Wednesday, 16 September 2015

Three reasons i'm glad i'm studying for a Masters in Education

Wales MEP/MYA Cymru

I am now entering the third year of my Masters in Education through Wales MEP and feel it is worth reflecting on why i'm glad i'm still studying on it. 

Having started the MEP at the same time as my NQT year there was a clear split between colleagues who had completed their PGCE and their motivation towards further study. Approximately half were keen to embrace the challenge and the rest were keen to stop studying and simply focus upon their role as a teacher. I would argue that after studying for two years there is no good reason for not embracing the masters if you are able to. That said after my first year in teaching I wrote a post on the lessons learnt in my first year of teaching reflecting that, "the MEP is hard work (really hard)" and it is, there is no getting away from it. It really has been important to prioritise the time spent working on the Masters completing assignments and learning activities. However as stated then the professional development gained from it is good and that brings me on to the first reason why i'm glad i'm still studying.

High Quality CPD

In regular discussions with educational colleagues through professional networks such as #primaryrocks and ATL (other educational chats and unions are available) a lack of high quality CPD is often mentioned. Throughout the Masters I have completed assignments and therefore studied, researched, discussed and evaluated data in schools, barriers to learning, poverty, behaviour, SEN (special educational needs) and the LNF (literacy and numeracy framework. A breadth of issues across education that has led to a greater understanding of my role and a definite improvement in my confidence in approaching these issues within my classroom and the wider school environment.


The MEP has also led to greater opportunity to collaborate with educational professionals across all four key stages. Students on the masters have a greater understanding of where learners are coming from and where they are going as they transition along the path of lifelong learning. Working with a wide range of education professionals has allowed me as an individual to both share ideas and discuss experiences from working in education and therefore learn from others experiences bringing new ideas into my classroom and helping others bring ideas into theirs. The staff in my school have always been keen to read the assignments I have written and share the experience I have gained through the MEP.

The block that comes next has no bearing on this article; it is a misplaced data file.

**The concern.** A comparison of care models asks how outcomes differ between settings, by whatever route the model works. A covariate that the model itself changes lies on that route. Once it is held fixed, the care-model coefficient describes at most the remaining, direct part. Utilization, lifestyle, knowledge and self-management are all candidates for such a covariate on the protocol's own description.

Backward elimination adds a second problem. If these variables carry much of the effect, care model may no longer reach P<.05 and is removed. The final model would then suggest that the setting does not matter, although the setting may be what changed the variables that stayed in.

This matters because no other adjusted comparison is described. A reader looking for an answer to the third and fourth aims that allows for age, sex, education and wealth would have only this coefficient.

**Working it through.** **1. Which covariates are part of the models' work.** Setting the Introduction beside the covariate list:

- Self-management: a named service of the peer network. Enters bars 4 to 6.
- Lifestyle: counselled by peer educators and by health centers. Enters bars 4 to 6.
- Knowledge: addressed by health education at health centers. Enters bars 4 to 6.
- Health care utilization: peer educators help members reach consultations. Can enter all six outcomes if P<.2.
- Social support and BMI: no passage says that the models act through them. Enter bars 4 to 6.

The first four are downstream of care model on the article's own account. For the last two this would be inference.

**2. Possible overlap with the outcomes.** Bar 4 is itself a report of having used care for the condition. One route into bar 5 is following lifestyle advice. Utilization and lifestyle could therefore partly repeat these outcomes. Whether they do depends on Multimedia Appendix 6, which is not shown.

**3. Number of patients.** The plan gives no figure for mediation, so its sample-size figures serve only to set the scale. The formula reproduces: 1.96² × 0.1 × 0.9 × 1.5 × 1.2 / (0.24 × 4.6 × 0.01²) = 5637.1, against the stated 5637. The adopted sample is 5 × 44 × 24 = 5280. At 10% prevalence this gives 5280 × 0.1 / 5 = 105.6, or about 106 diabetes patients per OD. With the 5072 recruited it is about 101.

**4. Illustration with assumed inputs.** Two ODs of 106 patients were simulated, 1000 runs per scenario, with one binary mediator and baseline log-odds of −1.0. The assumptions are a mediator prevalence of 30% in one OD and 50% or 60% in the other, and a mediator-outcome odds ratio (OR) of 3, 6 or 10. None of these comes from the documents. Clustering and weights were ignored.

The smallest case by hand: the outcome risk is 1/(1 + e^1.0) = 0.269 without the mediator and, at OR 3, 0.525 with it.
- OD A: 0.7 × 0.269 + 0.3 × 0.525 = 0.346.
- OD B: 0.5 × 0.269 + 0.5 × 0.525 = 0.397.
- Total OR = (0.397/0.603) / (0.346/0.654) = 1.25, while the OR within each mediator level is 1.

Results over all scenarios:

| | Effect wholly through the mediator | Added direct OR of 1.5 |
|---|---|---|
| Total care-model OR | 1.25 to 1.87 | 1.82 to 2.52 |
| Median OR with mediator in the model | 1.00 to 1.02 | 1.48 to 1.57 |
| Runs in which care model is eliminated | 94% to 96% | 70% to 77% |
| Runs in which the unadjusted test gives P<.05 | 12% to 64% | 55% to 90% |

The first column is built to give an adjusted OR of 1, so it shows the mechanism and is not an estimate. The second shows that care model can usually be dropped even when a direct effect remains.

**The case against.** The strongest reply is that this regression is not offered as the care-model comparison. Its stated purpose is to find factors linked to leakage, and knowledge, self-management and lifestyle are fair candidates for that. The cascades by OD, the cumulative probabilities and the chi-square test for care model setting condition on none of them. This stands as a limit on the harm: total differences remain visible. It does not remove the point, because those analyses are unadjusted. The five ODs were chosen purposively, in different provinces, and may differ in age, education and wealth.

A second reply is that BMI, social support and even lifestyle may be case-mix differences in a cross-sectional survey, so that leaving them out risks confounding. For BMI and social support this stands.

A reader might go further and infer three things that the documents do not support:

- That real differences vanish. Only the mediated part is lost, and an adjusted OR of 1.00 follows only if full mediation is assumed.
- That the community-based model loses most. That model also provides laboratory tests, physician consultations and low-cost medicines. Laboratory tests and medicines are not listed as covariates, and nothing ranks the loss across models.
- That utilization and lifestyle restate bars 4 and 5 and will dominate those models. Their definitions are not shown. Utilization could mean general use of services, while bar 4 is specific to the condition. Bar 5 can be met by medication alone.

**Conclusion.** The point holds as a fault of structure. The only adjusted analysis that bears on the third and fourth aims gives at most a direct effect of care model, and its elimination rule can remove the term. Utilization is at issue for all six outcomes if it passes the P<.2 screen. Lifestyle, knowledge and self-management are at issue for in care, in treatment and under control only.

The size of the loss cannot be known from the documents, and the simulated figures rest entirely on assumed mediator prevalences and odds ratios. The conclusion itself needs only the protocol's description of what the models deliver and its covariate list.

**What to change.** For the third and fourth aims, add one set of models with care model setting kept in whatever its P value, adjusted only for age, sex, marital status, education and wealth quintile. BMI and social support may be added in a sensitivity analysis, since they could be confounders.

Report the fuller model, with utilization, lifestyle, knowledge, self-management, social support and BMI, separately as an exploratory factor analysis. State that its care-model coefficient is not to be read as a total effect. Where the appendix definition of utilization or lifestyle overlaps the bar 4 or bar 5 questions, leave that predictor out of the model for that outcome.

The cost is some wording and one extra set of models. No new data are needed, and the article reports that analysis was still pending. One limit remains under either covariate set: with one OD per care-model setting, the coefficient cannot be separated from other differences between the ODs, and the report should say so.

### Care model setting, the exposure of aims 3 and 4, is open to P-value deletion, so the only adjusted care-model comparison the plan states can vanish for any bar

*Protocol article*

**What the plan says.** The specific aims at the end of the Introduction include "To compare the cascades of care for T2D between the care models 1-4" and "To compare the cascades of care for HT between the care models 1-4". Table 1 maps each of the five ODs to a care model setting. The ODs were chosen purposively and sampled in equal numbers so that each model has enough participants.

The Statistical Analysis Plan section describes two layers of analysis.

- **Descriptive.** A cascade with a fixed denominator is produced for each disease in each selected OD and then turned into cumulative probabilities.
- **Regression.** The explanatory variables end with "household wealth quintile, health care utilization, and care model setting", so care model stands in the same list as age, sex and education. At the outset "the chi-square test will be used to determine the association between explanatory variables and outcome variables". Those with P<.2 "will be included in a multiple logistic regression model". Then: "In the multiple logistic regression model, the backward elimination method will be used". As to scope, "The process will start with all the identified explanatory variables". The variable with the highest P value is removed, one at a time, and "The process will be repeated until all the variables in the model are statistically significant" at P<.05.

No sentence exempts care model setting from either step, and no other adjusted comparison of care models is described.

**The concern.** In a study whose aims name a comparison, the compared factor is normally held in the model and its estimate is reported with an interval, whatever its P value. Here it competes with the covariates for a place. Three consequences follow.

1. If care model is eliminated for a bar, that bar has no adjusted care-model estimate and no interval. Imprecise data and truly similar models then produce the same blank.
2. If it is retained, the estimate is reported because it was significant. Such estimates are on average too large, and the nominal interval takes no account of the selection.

Reflective Practice

The MEP is built around the idea of reflective practice and although I have always argued that reflective practice is an ongoing process that takes place in the mind actually having the time and being required to complete reflective practice through writing it down has led to reflection at a much greater level. One way I have continued my reflective practice is through writing a blog and I find this both a good way of keeping track of achievements and learning points from my educational career both reflecting in action and on action a skill learnt through completing the MEP. 

Ultimately the MEP has involved gaining a greater understanding of pedagogical theory through reflecting upon my own classroom practice and bringing about interventions that have had a significant impact on raising standards within my class and the wider school environment. I am very happy that I chose to study for my masters and am looking forward to the new challenges that await as I complete the course this year.

Tuesday, 21 July 2015

Lessons learnt from 2014/2015 academic year.

Reflection on lessons learnt in 2013/2014

The first lesson I learnt from my first year in teaching was that there is a lot of work to cover. Effective medium term plans allow you as a teacher to have a good idea of what needs to be covered and by when. If learners understand a concept move on if they struggle think of new ways to cover it but efficient teaching is critical.

The second lesson I learnt in 2013/2014 was that Christmas is chaos ultimately a hectic Christmas period is unavoidable but the most effective way I dealt with this last year was by giving learners a clear focus through a project creating their own Christmas Market it made use of the enthusiasm that learners have for Christmas related activities developing global learning and numeracy at the same time.

The third lesson was the effort required to complete assignments for the Masters in Educational Practice. Again the workload on this is always going to be high so embrace it and try to make your assignments both interesting to yourself your school to give it real value. Every assignment I have completed this academic year has achieved a distinction pass and it is because I enjoy what I am studying.

The forth lesson was to join a union and this is clearly increasingly important to ensure you are supported in the classroom should anything go wrong. The experiences and opportunities I have had since joining ATL have been second to none and helped me develop a strong network of education professionals I can call on for advice.